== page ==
Choose a Business-Related Username
Like with Twitter, make sure the name is as close to the name of your brand as you can. Naturally, adding a location would help out more. “MyBrand” is enough in and of itself, but if you, for example, work in New York, make it “MyBrand_NY.” This tactic is especially good for local searches.
Fill out your bio.
Only 150 characters give you a challenge, but here you can do as you did with Twitter – make it impactful and memorable. If you can, add your location here.
Instagram has a geo-tagging option. Use it and let Instagram publish it. Local searches for your brand will soar after this.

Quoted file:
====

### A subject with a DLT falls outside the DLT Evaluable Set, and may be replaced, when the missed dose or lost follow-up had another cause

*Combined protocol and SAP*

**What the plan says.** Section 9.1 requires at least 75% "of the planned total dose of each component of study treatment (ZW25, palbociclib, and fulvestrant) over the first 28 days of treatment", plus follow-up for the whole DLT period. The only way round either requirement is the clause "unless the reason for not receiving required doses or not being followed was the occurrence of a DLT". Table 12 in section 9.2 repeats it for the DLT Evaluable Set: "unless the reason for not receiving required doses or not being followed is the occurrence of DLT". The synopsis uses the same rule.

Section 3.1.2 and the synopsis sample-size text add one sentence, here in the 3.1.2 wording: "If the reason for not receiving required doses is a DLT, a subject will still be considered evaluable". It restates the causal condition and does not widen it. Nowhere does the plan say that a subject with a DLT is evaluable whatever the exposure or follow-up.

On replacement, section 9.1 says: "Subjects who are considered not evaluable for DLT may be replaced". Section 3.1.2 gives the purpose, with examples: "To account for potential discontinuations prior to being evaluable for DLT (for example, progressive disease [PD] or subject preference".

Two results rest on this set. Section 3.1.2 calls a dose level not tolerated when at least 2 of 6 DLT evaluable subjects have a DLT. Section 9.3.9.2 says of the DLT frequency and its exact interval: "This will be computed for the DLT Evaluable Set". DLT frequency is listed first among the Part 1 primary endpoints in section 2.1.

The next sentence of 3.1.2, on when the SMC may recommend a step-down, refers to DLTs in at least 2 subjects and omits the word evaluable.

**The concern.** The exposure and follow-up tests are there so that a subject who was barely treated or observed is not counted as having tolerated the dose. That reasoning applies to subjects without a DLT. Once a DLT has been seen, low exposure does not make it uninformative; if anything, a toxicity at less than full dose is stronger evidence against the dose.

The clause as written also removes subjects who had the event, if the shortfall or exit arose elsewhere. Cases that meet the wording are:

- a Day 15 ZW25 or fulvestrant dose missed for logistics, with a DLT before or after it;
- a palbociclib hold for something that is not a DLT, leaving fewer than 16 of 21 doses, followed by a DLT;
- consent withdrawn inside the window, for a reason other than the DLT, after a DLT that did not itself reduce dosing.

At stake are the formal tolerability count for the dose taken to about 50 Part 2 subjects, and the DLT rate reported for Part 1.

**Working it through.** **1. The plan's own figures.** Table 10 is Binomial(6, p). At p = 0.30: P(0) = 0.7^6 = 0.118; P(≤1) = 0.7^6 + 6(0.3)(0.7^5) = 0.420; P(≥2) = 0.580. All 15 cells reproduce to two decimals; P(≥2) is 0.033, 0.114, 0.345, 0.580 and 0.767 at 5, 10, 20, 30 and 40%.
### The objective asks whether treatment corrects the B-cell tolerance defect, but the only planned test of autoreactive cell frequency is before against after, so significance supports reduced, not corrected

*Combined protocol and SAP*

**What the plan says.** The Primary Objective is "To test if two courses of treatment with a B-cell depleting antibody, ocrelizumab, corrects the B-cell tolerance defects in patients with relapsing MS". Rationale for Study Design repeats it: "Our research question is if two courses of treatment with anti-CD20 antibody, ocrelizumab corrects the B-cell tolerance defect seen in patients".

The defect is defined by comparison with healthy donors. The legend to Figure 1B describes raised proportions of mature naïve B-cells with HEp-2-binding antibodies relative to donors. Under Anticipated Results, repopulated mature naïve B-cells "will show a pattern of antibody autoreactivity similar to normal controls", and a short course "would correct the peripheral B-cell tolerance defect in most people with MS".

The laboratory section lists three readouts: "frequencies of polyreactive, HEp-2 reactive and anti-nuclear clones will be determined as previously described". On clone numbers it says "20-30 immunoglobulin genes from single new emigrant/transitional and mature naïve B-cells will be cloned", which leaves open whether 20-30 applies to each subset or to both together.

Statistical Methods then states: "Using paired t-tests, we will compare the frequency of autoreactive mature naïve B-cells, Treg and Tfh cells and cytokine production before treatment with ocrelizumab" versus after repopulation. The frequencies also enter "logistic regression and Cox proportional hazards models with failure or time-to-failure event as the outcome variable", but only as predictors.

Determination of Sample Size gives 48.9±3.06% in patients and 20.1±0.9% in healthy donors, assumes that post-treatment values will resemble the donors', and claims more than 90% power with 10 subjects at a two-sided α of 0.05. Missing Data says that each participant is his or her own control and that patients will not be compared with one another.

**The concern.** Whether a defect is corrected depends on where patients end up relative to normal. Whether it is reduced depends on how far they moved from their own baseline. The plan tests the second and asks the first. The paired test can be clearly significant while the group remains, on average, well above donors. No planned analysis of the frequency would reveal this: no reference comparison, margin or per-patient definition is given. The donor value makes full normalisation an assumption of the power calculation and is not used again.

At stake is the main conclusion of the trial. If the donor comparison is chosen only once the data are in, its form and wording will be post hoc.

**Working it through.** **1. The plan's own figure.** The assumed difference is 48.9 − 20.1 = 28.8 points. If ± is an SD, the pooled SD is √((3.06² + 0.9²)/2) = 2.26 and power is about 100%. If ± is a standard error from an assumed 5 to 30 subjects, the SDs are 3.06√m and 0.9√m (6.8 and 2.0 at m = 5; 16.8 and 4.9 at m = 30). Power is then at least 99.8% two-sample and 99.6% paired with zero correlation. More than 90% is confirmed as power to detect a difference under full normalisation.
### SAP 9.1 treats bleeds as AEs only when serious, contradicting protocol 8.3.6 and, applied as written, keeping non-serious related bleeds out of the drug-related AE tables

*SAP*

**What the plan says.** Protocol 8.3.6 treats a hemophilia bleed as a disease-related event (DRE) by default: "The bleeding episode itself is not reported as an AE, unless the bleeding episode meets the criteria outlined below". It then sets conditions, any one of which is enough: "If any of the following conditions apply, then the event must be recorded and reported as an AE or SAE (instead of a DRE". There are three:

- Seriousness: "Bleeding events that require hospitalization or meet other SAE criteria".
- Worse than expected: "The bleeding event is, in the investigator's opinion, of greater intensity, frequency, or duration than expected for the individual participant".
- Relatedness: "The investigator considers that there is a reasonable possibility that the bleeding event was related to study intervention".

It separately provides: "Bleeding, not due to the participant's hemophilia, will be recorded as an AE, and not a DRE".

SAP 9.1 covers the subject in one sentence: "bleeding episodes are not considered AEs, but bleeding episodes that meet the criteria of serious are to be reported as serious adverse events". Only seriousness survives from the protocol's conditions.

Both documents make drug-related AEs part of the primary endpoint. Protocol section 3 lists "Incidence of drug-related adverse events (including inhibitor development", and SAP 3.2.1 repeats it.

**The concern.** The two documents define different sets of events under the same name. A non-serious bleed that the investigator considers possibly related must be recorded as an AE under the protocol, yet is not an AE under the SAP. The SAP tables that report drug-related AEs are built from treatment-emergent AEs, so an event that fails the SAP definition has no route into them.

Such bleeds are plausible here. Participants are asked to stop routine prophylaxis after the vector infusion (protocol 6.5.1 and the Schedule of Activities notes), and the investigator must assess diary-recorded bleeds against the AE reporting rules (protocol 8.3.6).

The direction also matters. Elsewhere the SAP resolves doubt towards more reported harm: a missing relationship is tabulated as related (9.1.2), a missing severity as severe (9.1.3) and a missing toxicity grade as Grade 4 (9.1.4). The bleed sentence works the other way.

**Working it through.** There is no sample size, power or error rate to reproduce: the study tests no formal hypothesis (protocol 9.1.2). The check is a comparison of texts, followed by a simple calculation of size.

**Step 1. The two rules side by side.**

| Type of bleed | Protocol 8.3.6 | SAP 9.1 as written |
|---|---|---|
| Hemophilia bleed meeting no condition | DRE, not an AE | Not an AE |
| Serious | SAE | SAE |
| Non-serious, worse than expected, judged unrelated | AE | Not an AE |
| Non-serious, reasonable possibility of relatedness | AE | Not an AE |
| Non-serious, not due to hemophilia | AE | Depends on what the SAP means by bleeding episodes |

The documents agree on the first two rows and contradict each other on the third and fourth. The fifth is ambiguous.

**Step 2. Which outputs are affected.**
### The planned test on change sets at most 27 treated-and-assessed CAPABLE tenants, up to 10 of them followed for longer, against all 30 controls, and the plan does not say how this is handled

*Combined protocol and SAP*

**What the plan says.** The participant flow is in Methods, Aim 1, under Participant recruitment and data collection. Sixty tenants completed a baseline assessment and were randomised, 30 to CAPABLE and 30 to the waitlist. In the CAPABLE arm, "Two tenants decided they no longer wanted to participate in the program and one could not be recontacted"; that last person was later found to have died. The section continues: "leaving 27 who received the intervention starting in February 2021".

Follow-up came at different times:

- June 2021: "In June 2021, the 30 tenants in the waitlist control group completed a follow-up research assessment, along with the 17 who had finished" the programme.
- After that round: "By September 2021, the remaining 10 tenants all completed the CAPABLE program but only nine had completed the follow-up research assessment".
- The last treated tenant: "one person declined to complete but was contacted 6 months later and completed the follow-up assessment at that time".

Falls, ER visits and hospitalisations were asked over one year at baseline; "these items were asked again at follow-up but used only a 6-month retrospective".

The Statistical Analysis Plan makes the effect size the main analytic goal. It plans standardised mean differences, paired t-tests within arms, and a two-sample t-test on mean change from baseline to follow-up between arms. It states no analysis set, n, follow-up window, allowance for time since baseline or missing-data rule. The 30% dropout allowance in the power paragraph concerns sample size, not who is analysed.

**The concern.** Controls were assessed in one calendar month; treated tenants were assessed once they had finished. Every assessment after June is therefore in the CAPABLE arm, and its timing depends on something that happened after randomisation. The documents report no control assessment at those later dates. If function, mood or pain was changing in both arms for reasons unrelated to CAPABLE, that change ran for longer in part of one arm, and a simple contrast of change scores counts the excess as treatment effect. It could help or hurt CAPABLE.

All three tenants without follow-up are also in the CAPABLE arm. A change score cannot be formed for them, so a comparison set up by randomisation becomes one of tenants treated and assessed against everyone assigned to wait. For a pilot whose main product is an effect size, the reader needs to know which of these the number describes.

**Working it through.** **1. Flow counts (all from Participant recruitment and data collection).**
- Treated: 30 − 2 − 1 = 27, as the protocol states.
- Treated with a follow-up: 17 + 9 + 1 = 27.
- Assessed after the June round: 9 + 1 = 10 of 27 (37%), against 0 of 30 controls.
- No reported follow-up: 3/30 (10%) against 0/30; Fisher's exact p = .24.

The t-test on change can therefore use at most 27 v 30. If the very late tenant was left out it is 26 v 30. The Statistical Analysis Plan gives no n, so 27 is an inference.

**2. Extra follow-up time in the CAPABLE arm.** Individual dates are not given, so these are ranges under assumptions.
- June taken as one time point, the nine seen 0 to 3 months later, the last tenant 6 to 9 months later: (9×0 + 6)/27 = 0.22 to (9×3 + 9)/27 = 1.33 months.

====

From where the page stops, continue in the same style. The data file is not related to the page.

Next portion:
Personalize Your Brand’s Voice
If you use Instagram’s Stories, you can give users a short, compelling tale of what you offer and why you offer it. Making it personal will relate to shoppers, and you’ll start building your brand.
The bonus step is the same as with all other social media. Revamp and redo everything once a year, at the very least. It will refresh your brand and show how you’re growing.
When optimizing social media for local research, you ought to pay attention to one more rule. You should post as often as possible and make sure it’s visible. If you post often and regularly, you will pop up in local searches more. If you don’t, your business will stagnate, and nobody will pay attention to your brand.